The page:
First and foremost it is work that is reader-centred. It starts with the reader and the individual reading experience, not the author, or the subject, or the theme of a book. In reader development work the aim is to concentrate on the act of reading itself.
Reader development sells the reading experience and what it can do for you, rather than selling individual books or writers. It builds the audience for literature by moving readers beyond brand loyalty to individual writers, helping them develop the confidence to try something new.
Reader development is a phrase that is now used in government reports, annual library plans and arts policies. Like other buzz phrases of the moment (Best Value, social inclusion) it's become a button to press and we all know we should be doing it but we're not always given the information or support to make it a reality. So it's important to begin with a clear definition of what is meant by reader development. Opening the Book invented the term in 1995 and their definition shapes the work of Branching Out:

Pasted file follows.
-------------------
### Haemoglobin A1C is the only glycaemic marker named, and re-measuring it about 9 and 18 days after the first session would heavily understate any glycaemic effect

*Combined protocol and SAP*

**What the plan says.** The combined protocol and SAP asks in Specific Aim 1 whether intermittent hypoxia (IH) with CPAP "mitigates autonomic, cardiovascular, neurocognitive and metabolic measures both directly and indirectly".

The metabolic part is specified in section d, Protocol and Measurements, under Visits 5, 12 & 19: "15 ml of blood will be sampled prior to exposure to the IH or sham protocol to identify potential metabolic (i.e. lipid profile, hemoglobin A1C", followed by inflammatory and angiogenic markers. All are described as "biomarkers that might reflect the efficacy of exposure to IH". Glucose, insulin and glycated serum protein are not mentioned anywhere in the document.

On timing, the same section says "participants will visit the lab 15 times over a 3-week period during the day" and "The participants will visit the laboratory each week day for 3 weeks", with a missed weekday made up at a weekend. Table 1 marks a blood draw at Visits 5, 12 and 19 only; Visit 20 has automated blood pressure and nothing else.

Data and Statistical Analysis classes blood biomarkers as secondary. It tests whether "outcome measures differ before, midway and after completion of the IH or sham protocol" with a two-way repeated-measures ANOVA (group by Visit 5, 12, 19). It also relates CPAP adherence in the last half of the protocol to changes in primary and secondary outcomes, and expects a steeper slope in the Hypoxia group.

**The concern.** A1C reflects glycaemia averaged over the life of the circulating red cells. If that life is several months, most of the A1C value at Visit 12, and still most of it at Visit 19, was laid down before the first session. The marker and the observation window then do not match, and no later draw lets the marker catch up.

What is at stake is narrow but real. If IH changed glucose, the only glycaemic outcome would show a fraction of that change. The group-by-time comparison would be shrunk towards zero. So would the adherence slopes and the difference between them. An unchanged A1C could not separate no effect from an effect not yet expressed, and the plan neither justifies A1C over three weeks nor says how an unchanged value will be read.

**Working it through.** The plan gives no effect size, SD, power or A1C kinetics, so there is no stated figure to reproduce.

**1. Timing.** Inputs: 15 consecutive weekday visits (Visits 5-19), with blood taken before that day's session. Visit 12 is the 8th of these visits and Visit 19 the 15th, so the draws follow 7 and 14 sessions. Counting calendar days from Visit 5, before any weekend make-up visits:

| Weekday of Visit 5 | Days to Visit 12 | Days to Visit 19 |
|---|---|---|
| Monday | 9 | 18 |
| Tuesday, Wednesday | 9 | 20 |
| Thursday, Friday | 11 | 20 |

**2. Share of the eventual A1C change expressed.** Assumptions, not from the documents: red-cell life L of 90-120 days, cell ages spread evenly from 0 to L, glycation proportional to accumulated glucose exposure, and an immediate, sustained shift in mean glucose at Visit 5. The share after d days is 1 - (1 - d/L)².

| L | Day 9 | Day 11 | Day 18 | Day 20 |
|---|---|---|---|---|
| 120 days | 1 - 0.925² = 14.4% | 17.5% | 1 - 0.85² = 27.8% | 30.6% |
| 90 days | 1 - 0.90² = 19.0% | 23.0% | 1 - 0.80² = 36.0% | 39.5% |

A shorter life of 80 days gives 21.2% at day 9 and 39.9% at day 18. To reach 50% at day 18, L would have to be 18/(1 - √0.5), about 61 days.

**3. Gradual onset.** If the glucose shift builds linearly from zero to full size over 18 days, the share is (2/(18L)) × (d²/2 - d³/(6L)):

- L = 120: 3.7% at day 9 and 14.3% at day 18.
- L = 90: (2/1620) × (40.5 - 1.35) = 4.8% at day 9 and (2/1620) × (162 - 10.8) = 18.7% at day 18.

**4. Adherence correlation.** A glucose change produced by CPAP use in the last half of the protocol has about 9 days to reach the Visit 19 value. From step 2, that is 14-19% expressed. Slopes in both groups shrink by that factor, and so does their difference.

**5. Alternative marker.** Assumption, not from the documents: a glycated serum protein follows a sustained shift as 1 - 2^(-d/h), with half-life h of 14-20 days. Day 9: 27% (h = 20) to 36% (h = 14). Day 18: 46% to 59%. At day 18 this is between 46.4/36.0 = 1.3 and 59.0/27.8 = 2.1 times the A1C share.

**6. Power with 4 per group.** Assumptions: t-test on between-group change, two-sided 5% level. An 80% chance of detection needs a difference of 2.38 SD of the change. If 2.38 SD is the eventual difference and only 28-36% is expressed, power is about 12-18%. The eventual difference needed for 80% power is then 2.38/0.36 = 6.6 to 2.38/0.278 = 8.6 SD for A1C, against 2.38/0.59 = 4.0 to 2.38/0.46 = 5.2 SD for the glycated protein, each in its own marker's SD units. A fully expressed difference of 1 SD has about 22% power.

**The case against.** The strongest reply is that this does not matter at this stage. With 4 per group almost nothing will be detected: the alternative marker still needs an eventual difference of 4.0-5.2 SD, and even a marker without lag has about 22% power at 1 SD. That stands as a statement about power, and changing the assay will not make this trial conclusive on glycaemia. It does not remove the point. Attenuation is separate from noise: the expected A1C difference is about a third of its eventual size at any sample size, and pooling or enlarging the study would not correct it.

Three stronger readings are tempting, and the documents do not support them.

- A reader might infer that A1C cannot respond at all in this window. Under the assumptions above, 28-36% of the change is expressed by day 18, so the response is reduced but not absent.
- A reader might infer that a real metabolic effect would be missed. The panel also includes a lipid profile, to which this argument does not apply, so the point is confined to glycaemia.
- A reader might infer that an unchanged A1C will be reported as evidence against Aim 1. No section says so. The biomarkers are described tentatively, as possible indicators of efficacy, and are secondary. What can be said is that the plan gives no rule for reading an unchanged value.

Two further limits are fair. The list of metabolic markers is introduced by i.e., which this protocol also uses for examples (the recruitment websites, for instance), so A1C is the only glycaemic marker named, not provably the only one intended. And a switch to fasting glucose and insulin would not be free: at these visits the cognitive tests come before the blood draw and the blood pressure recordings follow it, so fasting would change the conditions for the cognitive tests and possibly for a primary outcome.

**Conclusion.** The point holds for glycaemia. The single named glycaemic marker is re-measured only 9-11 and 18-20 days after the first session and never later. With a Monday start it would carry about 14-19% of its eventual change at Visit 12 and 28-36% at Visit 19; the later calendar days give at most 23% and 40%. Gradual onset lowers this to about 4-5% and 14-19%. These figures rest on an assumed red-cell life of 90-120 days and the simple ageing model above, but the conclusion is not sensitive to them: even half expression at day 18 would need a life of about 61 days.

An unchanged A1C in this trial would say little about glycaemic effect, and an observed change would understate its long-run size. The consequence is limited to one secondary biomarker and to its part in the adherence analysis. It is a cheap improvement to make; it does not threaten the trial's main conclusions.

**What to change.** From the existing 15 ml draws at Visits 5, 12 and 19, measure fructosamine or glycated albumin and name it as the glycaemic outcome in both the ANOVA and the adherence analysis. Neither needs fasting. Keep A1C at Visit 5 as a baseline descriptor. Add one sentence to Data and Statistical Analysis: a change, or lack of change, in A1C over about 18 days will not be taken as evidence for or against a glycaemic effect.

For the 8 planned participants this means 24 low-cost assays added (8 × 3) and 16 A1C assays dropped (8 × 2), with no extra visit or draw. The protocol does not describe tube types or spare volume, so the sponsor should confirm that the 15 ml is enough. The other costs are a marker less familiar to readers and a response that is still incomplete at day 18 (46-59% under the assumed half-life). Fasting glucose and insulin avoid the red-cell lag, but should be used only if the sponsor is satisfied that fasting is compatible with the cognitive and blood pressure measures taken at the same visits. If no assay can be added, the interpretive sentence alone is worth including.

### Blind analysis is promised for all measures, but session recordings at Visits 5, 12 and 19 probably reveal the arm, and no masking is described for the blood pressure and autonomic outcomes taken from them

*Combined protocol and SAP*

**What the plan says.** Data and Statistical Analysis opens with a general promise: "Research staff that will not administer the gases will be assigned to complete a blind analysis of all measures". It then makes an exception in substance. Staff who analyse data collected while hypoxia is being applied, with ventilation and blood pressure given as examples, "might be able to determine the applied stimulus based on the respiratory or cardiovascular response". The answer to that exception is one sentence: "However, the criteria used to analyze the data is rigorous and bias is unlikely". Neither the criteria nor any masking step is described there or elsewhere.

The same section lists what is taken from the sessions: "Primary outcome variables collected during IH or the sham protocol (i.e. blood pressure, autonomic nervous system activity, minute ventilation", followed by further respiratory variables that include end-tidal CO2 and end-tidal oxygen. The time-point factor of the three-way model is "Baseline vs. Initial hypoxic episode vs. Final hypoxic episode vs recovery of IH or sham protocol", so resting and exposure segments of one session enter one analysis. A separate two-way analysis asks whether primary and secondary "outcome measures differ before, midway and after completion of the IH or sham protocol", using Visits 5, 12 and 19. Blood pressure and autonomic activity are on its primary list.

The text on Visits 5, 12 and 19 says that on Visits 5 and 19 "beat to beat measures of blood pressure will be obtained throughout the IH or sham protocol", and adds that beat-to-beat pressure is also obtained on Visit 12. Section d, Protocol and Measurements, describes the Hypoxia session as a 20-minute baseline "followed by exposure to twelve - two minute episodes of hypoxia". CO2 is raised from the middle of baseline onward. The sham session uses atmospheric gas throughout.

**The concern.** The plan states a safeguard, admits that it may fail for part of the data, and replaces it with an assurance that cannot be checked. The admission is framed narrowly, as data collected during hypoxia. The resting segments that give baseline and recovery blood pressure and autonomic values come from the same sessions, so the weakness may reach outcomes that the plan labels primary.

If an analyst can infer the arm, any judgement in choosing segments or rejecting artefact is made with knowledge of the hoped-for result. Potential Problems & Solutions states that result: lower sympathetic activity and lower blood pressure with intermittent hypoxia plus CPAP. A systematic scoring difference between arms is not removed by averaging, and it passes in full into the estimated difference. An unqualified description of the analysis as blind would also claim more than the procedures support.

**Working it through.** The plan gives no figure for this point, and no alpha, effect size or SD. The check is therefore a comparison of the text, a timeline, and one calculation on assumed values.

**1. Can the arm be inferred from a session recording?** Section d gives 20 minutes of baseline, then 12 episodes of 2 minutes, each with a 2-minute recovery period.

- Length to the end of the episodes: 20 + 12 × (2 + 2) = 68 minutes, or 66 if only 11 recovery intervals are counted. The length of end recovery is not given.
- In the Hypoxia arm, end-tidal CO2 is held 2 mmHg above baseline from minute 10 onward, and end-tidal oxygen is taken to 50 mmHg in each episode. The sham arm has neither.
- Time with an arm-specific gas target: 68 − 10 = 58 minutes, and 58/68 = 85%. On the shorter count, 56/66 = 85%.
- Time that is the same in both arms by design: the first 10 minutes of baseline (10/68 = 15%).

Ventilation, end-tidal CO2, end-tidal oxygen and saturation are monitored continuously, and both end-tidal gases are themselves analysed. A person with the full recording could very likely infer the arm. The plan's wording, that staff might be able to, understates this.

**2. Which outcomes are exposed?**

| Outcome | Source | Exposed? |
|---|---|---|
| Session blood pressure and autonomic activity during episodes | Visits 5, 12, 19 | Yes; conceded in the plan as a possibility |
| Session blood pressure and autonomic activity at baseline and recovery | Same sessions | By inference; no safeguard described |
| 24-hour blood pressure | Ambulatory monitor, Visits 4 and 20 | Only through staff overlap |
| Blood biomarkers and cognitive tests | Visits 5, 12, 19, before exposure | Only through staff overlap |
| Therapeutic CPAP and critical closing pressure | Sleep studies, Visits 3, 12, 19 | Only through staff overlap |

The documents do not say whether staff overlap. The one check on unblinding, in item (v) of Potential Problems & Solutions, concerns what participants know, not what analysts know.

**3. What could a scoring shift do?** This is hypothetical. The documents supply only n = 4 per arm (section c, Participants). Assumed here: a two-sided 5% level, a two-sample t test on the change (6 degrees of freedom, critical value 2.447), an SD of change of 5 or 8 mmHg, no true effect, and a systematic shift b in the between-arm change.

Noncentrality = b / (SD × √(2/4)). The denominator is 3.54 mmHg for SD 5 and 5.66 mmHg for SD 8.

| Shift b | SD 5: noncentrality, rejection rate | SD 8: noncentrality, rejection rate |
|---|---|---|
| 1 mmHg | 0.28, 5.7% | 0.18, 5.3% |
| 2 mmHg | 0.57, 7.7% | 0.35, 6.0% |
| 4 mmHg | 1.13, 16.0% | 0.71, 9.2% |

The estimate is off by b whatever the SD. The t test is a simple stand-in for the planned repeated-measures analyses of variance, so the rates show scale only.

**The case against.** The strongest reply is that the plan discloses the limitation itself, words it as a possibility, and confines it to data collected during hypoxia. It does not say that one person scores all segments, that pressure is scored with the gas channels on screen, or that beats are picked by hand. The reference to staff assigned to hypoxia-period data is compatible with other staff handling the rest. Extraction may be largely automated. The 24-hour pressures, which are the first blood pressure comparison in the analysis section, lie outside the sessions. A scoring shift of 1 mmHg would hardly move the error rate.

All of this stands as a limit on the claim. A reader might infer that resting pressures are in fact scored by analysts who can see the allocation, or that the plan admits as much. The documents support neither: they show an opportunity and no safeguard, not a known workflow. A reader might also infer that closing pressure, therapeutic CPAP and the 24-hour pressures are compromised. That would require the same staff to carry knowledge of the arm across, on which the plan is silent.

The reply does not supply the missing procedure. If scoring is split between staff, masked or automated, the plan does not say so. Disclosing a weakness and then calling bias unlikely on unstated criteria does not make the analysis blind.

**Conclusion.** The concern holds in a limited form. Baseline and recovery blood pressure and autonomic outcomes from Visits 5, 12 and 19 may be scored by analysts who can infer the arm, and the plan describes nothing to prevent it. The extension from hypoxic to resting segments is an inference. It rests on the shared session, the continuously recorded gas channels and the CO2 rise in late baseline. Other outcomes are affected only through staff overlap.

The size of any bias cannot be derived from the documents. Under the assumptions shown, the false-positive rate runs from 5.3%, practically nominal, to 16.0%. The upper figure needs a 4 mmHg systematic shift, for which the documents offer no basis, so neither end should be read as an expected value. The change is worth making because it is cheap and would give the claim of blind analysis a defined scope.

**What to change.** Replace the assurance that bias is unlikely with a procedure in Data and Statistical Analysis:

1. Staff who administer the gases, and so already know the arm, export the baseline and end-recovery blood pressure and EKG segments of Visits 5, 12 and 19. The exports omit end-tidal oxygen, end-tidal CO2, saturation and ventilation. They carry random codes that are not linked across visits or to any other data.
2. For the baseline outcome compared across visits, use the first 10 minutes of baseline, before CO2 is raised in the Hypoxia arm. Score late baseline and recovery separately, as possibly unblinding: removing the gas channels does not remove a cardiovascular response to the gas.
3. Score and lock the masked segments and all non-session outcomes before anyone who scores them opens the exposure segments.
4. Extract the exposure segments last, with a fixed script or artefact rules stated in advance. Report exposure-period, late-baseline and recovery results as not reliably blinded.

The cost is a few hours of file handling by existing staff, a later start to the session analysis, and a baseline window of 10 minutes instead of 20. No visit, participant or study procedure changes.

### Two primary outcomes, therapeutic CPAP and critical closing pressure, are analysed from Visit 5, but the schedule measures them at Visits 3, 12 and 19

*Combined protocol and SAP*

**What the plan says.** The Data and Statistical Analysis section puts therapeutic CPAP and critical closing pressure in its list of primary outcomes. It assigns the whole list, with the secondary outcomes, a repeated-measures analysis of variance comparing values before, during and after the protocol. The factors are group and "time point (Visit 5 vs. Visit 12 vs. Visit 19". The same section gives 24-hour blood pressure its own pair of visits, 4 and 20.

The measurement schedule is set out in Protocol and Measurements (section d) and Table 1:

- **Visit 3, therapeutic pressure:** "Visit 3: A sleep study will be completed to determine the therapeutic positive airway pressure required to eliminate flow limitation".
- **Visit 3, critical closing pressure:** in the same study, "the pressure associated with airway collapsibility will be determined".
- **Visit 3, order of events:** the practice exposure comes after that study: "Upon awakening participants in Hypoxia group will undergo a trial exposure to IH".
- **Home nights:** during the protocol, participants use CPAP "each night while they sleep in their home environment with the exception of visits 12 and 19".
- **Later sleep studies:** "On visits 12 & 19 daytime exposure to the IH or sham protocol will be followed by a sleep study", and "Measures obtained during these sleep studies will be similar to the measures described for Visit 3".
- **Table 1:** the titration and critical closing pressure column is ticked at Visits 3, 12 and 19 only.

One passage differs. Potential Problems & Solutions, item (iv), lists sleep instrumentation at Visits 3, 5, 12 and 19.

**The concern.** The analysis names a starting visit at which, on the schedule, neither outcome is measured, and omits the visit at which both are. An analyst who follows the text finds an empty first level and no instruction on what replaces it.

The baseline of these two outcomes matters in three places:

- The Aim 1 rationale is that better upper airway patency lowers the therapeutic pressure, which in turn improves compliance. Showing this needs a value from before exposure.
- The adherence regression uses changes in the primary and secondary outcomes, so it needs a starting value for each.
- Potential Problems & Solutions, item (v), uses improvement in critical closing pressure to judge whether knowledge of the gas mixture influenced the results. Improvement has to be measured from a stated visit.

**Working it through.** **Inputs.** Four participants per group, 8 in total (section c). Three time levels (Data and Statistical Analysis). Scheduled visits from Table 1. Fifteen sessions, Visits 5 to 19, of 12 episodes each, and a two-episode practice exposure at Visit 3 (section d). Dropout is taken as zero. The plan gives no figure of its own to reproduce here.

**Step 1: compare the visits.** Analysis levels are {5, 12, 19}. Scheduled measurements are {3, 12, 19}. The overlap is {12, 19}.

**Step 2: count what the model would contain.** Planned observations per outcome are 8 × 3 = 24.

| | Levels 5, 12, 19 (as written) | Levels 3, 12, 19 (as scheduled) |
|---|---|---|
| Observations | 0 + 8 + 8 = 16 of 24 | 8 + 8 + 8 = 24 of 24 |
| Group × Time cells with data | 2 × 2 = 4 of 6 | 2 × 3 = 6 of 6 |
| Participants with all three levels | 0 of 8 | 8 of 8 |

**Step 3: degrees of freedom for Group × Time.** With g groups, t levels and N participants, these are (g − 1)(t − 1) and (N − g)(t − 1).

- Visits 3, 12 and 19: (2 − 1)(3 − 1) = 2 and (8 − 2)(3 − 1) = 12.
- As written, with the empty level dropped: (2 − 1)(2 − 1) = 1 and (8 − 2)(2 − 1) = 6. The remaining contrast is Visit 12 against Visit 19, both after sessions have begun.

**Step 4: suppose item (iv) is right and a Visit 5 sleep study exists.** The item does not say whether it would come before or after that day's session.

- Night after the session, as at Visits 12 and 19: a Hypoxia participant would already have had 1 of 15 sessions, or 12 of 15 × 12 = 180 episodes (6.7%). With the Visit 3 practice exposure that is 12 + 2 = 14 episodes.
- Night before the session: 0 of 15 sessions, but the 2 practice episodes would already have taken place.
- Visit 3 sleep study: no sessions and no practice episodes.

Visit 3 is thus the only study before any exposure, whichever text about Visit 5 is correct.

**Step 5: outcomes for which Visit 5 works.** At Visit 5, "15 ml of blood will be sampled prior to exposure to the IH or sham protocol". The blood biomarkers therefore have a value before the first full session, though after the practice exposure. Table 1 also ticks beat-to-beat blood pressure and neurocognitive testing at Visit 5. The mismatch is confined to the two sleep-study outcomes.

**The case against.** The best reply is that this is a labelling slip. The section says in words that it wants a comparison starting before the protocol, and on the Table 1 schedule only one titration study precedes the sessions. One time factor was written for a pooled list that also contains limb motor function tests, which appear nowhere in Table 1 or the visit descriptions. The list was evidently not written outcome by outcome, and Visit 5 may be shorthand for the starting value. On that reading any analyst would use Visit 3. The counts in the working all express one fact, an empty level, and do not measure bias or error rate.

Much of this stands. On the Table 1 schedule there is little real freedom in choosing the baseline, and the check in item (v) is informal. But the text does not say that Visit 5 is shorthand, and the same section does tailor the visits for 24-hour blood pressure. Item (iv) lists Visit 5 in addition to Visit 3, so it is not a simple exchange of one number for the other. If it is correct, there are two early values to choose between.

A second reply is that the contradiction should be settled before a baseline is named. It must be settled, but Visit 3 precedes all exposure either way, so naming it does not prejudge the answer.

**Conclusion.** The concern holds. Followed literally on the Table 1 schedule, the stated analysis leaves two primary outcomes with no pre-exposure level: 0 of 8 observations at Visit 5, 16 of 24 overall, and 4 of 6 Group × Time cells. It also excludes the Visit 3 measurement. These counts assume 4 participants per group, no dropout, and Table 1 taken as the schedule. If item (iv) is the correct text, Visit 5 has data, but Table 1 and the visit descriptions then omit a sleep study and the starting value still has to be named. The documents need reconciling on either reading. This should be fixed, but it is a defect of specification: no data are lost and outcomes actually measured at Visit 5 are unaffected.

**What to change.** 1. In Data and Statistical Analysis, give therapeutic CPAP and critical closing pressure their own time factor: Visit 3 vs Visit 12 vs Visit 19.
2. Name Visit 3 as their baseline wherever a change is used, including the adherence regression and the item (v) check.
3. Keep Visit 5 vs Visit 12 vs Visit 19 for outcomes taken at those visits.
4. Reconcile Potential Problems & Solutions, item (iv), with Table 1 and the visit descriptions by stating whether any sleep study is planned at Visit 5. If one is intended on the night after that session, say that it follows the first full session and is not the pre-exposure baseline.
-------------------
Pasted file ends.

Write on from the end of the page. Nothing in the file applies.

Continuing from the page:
Reader development means active intervention to: